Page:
Some of you have seen the Facebook page updates, or the live video on Instagram, in which over the last 7 weeks of 2017, I gave a 5 part webinar series for USA Cycling Coaches on Strength Training for Cyclists, and how to properly plan and progress Strength training programming throughout the competitive season, as well as considerations that MUST be taken into, well…..consideration. Through the time preparing the presentation, it was a bit alarming to see how old much of the information about Strength Training for cyclists is, and how far behind current best-practices it is. So in this weeks post, you’ll gain the bedrock on which PROPER strength training for cyclists is built.
Designing a proper Strength Program
Proper Strength Training for any sport begins and ends by looking at the demands the given sport places on the body:
-The movements and ranges of motion at the different joints necessary to achieve success
-Very importantly, the imbalances that said sport causes in the joints
-The adaptations that the body makes in order to “get strong & efficient” in that sport
….just to name a few.
This last part is oft forgotten at best, and neglected at worst, when it comes to strength training for cyclists today. Many an athlete think “Oh, Strength Training for cycling …. I have to do Squats, Lunges, and Leg press, and of course some planking”.
As a side note, did you know that you can plank incorrectly, hanging off of your tight hip flexors instead of your Transverse Abdominus, and thus miss the desired effect of planking?
Check out how to do a plank for MAX gains in your riding here:
While the thought process for most when it comes to strength training for cycling is to mimic the sport movements, this is NOT how one attains maximal gains from strength training!
In order to get the absolute most out of your weight training for any sport we MUST use strength training to address movements and muscles NOT used primarily in the sport, as this gives balance to the body/joints, which allows us to have far better posture, and thus better muscle function.
While posture and muscle function are closely tied together, the correlation has variances, based on each individual. For example, did you know that 1 out of every 3 hips will have between a 5-20% variance in the femoral neck angle (if you and I stand side by side, this means one of OUR hips will fit this criteria). This can significantly effect our setup and performance on the bike….wild, ain’t it?
So how do we set a proper foundation for strength training so we can maximize effects?
The first step is to design a dynamic warmup which will allow us to adequately increase body temperature while raising the neurological systems arousal….and, when done structured and executed properly, also allow us to hit the target areas for that particular athlete, in order to allow them to see better posture and balance at each joint.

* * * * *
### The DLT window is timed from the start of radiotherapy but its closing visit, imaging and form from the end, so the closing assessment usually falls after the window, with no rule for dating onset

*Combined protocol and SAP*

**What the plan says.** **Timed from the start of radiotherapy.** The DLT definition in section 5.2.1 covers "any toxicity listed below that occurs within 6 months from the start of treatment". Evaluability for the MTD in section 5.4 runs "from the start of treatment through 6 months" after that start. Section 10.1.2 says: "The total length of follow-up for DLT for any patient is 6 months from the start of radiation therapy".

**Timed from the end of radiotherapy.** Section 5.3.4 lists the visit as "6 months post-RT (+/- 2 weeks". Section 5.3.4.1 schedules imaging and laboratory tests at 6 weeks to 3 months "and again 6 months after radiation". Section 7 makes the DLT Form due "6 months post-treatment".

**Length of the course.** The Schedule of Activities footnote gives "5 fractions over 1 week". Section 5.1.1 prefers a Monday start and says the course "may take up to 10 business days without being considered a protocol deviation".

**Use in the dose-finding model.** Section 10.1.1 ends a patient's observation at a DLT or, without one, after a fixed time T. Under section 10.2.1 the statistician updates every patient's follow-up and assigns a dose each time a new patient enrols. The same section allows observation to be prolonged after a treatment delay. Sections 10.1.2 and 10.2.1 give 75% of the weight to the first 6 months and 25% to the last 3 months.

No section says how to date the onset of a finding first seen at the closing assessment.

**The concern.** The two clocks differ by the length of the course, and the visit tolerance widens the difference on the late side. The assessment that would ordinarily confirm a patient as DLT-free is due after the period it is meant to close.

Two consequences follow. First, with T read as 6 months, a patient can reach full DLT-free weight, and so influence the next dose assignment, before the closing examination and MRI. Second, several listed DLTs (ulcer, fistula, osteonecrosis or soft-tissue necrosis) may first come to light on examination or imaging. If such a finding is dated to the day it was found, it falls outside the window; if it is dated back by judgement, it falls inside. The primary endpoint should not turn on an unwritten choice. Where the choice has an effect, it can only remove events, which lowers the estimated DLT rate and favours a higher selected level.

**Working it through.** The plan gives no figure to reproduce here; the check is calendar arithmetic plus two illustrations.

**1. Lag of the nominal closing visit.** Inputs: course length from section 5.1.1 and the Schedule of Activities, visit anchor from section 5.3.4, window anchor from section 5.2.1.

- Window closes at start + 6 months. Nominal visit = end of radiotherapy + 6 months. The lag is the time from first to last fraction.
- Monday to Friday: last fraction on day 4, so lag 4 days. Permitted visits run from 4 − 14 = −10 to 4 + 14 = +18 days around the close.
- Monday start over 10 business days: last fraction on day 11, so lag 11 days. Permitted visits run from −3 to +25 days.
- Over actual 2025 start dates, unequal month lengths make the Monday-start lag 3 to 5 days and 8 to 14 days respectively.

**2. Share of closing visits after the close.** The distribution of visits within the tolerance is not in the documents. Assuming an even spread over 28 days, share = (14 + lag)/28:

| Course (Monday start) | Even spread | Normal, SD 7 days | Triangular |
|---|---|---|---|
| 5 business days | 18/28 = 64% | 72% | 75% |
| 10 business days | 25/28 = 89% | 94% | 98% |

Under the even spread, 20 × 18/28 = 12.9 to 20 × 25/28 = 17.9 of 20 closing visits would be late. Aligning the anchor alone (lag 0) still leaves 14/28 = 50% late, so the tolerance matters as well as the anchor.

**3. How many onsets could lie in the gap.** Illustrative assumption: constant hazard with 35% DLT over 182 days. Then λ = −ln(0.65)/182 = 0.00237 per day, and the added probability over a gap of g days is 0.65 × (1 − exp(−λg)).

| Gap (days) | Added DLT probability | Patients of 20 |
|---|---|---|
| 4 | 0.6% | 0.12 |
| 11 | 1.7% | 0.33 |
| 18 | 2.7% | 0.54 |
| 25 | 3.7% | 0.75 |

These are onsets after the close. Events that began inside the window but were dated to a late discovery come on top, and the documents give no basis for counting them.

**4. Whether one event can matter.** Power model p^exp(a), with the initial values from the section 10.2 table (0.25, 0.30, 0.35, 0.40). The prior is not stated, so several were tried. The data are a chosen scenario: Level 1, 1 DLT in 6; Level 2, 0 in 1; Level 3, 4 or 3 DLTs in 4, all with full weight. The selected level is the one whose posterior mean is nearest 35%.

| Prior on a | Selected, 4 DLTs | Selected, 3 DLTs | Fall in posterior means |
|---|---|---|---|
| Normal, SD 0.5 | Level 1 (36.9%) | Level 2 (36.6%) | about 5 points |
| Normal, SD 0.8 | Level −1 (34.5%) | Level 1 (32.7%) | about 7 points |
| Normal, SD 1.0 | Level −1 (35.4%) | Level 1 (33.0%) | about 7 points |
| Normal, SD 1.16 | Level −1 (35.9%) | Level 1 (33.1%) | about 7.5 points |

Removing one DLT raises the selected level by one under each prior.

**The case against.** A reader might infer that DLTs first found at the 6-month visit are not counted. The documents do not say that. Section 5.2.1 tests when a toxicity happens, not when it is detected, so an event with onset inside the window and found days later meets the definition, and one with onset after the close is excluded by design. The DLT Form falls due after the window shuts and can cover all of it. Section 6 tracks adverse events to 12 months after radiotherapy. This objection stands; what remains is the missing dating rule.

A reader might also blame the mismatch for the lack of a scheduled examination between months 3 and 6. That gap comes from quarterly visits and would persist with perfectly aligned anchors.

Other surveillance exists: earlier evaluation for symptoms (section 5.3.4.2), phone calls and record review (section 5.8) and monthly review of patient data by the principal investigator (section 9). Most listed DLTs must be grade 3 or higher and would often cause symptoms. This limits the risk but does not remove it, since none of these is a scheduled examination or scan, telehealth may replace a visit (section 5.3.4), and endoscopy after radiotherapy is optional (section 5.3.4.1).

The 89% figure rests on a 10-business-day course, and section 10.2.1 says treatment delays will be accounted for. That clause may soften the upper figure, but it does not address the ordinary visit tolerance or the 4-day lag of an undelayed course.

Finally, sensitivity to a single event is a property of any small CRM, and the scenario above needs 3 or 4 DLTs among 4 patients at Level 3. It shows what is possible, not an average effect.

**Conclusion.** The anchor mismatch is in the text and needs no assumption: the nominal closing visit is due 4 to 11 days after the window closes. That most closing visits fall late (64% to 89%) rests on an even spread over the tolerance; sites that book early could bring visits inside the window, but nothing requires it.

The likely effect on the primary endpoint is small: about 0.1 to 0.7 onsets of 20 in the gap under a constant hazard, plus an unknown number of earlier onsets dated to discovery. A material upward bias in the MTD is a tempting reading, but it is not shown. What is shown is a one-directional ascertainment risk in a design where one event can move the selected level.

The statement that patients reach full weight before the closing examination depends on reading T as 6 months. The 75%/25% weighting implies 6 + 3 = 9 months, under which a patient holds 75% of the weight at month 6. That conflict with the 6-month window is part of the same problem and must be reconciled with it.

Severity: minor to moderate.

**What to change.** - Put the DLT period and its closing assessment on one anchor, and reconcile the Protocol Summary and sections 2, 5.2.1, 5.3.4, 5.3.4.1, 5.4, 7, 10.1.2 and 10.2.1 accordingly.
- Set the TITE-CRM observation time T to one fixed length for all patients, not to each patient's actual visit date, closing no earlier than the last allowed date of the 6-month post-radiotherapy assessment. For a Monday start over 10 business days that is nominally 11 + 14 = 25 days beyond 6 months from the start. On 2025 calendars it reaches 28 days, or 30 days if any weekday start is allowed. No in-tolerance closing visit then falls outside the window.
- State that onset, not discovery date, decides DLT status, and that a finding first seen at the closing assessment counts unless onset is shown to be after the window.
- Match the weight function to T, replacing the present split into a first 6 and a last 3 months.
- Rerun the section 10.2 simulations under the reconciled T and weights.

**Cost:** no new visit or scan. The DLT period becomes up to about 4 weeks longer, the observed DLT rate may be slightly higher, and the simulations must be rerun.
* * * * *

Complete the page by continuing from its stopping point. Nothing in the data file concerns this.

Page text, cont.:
Many of you may be thinking of warming up as an easy jog followed by some static stretches, but this actually tells the body to shut down, as opposed to “fire up the engine”. While some static stretching (less than 60 seconds in duration per stretch) may not cause decreases in performance, and may actually allow the athlete to perform BETTER, if we truly want to maximize our warmup, it should consist of a structured routine, geared to first open up tight areas, and then to put them through appropriate ranges of motion- with little to no load- allowing the joints to be “put through their paces”, and allowing the athlete to “put the mind in the muscle” and create a stronger mind-body connection.
While this all seems like a lot to think about and plan, it’s actually not that difficult, if you have the right thought process.
1. Start by thinking about releasing tight spots in the body:
Lacrosse ball and Foam Rolling the body, for 15-30 seconds a spot, can and should be included in either the warm-up or the cool down, depending on your preferences.
2. Look for very basic warmup moves that allow for progression through movement patterns that may not be addressed in your sport, or are not oft used:
an example of this is Thoracic Rotation for Cyclists and Triathletes, as although the movement may be needed (looking over the shoulder on the bike, reaching back to grab food from the back pocket, or swimming for triathlon), this movement pattern is rarely trained or maintained. (Subscribe to the HVTraining YouTube Channel to get a first-look at one of the many dynamic warmup exercises we use for this purpose).
3. Think about what movements you struggle with, and put in low-level progressions for sets of 5-8 repetitions in your strength warmup:
This is a fantastic way to cut down your in-gym time, and allow you to get the biggest effect from your time training. Don’t get greedy though! Light Weights with perfect technique is what we’re looking for here!
4. Order your Dynamic Warmup from global to specific exercises:
Start big, and work your way small. This will allow for the best possible firing up of the nervous system, while allowing the core body temperature and athletes arousal to be raised as well.
We’ll discuss more about proper programming for Strength Training for Cyclists & Triathletes in our upcoming posts, but make sure you subscribe!
You can also get a head start by purchasing my “Strength Training for Cycling Success” online course via Training Peaks University. To date, it is the most in-depth and well rounded course on strength training for cyclists in the world, from the World-leading Strength Coach for Cyclists and Triathletes, yours truly.
Did this post help you?
What was one thing that goes against what you’ve been doing?